Right-wing groups are mobilizing against efforts to fight tax evasion by the rich

Right-wing political advocacy groups funded by wealthy Americans and big corporations are reportedly mobilizing against a bipartisan agreement to add $ 40 billion to IRS funding, money that would be used to crack down on wealthy tax evaders killed by the Republican gutting the agency Party have benefited over the past few years.

The proposed increase in the IRS budget – which was cut by an estimated 20% between 2010 and 2018 – is part of an infrastructure package negotiated by a bipartisan group of Senators and President Joe Biden that originally raised $ 80 billion in additional IRS Funds had requested over the next decade.

The $ 40 billion increase proposed by the bipartisan group is presented as a way to “reduce the IRS tax gap,” the difference between taxes owed and taxes actually collected by the federal government. Treasury Secretary Janet Yellen suggested in May that the gap could be as high as $ 7 trillion.

As the Washington Post reported on Wednesday, the IRS’s deployment of the bipartisan infrastructure plan is meeting “opposition from well-funded conservative groups who are strongly opposed to expanding the reach of a tax collection agency they have long claimed to be politically motivated” .

“Among the conservative groups leading the opposition are the Committee to Unleash Prosperity, FreedomWorks, the Conservative Action Project and the Leadership Institute,” the Post noted. “They are preparing a letter warning Republicans not to negotiate with the White House unless they agree not to fund ‘any additional funding for the Internal Revenue Service’.”


You can’t raise taxes, you can’t raise taxes that have just been lowered, and you can’t enforce existing tax laws -… https://t.co/v8vByWTnkE

– Taniel (@Taniel) 1625707075.0

The groups are expected to send their letter to Senate minority leader Mitch McConnell (R-Ky.), Who has not yet approved the bipartisan framework and has threatened his Democratic counterparts with a “hell of a fight” over their infrastructure priorities lead – and signs that he might be open to calling on the conservative groups.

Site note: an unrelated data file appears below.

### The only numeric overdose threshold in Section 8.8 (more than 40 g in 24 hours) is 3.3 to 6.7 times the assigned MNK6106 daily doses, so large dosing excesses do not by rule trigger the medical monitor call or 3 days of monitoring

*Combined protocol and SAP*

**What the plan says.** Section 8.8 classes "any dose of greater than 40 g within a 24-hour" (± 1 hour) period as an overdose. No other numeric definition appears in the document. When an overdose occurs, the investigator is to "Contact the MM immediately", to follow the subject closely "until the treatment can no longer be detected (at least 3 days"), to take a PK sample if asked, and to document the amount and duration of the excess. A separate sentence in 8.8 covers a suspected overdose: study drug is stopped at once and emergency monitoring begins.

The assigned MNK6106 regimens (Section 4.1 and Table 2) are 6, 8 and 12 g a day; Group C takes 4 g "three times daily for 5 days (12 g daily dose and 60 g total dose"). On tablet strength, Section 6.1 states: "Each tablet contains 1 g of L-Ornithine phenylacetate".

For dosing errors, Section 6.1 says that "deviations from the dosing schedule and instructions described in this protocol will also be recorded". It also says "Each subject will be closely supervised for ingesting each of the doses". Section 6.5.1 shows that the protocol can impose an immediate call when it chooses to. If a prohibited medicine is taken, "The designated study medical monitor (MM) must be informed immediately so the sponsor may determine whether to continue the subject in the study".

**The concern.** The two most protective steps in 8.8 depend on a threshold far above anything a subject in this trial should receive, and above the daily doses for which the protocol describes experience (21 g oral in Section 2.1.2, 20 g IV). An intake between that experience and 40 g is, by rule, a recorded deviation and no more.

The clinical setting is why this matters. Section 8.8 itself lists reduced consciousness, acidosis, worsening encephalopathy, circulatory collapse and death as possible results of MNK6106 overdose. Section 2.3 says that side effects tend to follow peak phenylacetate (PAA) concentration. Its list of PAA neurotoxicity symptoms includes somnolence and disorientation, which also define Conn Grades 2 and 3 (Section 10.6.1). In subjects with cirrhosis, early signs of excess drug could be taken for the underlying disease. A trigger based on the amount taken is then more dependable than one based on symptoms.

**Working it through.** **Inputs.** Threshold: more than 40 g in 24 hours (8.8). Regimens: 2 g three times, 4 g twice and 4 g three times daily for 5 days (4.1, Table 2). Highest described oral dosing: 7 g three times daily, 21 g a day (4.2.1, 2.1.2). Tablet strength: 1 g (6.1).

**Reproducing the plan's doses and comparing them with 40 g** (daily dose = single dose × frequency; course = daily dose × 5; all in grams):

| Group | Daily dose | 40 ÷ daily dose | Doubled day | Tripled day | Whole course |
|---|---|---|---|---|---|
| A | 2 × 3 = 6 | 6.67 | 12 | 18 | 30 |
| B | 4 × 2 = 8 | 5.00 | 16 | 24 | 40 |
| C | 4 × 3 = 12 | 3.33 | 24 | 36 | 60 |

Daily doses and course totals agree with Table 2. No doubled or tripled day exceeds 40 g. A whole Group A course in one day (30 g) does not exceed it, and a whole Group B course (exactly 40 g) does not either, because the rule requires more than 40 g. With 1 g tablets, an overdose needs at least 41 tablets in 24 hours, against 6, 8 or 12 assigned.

Last month, McConnell blamed “someone at the IRS” for passing the tax returns of some of the richest people in the US to investigative agency ProPublica, which used the documents to publish a series of stories detailing the ubiquitous tax evasion of the rich describe.

“Our tax returns are legally confidential because of these kinds of gimmicks,” McConnell said in an interview. “These people, whoever did this, should be hunted down and thrown in jail.”

Deep cuts to the IRS budget over the past decade have resulted in a sharp drop in enforcement, a trend that has mainly rewarded wealthy and large corporations. Between 2010 and 2018, according to the Center on Budget and Policy Priorities, the IRS review rates for the largest U.S. corporations and American millionaires fell 51% and 61%, respectively.

In 2019, ProPublica reported that due to insufficient funding and the resulting lack of staff, the IRS “is now screening poor Americans at about the same rate as the top 1%.”

Well-heeled conservative organizations have long resisted efforts to repair the damage caused by the Republican-cited budget cuts to the IRS. In May, Politico reported that right-wing groups “have launched a campaign of television advertising, social media messages and emails to critical supporters”. [Biden’s earlier] Proposal to hire nearly 87,000 new IRS employees over the next decade to raise money from tax fraudsters. “

“So you are telling me that you are against tax evaders?” asked Rep. Ro Khanna (D-Calif.) mockingly in response to the right wing campaign. “Quite a brave move, GOP.”

According to the Post, among the organizations leading recent efforts to prevent IRS scores from increasing include “those who have received funds from large Conservative donors, including the Mercer Family Foundation, the Sarah Scaife Foundation and Donors Trust, one of the donors.” advised fund, the conservative and libertarian reasons. “

“One signatory to the letter, Phil Kerpen of American Commitment, worked for five years with Americans for Prosperity, the main political arm of the influential Koch network,” the Post reported.

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